According to a 2014 study in the Journal for Risk Management and Healthcare Policy, out of 462 international medical graduates surveyed, 47 per cent experienced financial hurdles and 49.8 per cent reported working at additional jobs while waiting for admittance to a residency position. Like Zaki, 16.5 per cent of respondents have been trying to obtain a vacant spot for more than five years.

Zaki is in a particularly difficult situation as he received his last medical certificate more than ten years ago. He is competing with young minds, some of whom were born the same year he received his degree. Further, Canadian graduates speak English, often French and because they have trained in the system, they are familiar with the values surrounding it.

“They are competing with Canadian graduates who are fresh and young. People my age are facing more challenges getting into the system,” says Raza.

To add to their struggle, the number of available residency positions in Canada is limited to begin with. For foreign-trained graduates, there are even fewer spots.

Residency spaces limited

Odile Kaufmann is the program co-ordinator for the Internal Medicine Residency Program at the University of Ottawa. She says this year they received about 400 applications from Canadian medical graduates to fill 22 available spots. They received about 800 applications from international medical graduates to fill five spots. Each year, immigrants to Canada will compete with Canadians studying abroad for those few positions.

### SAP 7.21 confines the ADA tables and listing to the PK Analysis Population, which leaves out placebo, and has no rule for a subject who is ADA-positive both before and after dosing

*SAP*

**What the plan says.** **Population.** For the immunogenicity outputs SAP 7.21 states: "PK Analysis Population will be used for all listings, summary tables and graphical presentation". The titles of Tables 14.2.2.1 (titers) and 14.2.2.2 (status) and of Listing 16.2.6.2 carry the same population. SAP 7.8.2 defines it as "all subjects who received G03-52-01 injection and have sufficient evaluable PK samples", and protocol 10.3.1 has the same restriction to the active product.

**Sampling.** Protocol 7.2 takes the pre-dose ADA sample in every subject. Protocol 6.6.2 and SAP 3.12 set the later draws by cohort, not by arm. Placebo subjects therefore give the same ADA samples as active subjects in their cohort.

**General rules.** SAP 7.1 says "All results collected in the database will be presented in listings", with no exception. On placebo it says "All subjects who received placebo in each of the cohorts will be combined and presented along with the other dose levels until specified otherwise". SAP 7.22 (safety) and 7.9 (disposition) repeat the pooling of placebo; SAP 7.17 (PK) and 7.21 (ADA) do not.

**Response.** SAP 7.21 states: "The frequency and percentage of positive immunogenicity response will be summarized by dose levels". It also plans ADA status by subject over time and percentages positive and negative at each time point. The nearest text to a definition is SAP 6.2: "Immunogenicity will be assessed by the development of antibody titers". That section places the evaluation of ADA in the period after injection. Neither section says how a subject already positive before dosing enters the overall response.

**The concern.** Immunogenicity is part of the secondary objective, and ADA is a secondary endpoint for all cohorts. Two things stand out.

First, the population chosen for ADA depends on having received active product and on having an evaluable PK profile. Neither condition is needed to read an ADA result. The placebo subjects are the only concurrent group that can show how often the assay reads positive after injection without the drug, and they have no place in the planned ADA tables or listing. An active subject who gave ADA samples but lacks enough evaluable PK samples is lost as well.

This rather discouraging outlook on the current system is in stark contrast to the results of the College of Physicians and Surgeons of Ontario’s 2013 report.

It highlighted that in the past year, more international medical graduates than ever before were certified for full practice or residency in the province. Of the 4,441 issued certificates, 40 per cent were given to international medical graduates and 37 per cent were given to Ontario graduates.

However, the College would not comment when asked how many under the label international medical graduates were Canadians who studied abroad and how many were, in fact, immigrants to Canada.

Kauffman says enrollment decisions are regulated by strict guidelines and a yearly quota set out by the College and the Ontario Ministry of Health.

“We are mandated by the Ministry of Health for how many positions and the amount of funding we have,” says Kaufmann. “The Ministry promises four or five years of funding. That’s a big commitment. So you’re likely to choose someone who has more chances of success.”

She says Ontario needs to support and educate foreign-trained medical graduates so they are on par with their Canadian colleagues. However, more residency programs require more money, which is ultimately a decision left in the hands of the provincial government.

As for Zaki, he remains hopeful. He’s now working in at the Toronto Western Hospital in the neurology department as an electroencephalogram (EEG) technician. He says he will likely take more college courses to advance his skills but knows more education doesn’t guarantee jobs.

“I have a few friends who came to Canada in 2007 and they passed all three exams. However, when they applied for the clinical training they never got called.”

For Zaki and his colleagues, the current system has failed them, what many in the field refer to as “brain waste”.

Kaufmann says it comes down to supply and demand.

“You can pound out the doctors, but where are the jobs? You can hire a cardiac surgeon but if there are no operating rooms you can’t bankroll these doctors. There is a balance and a logic to it.”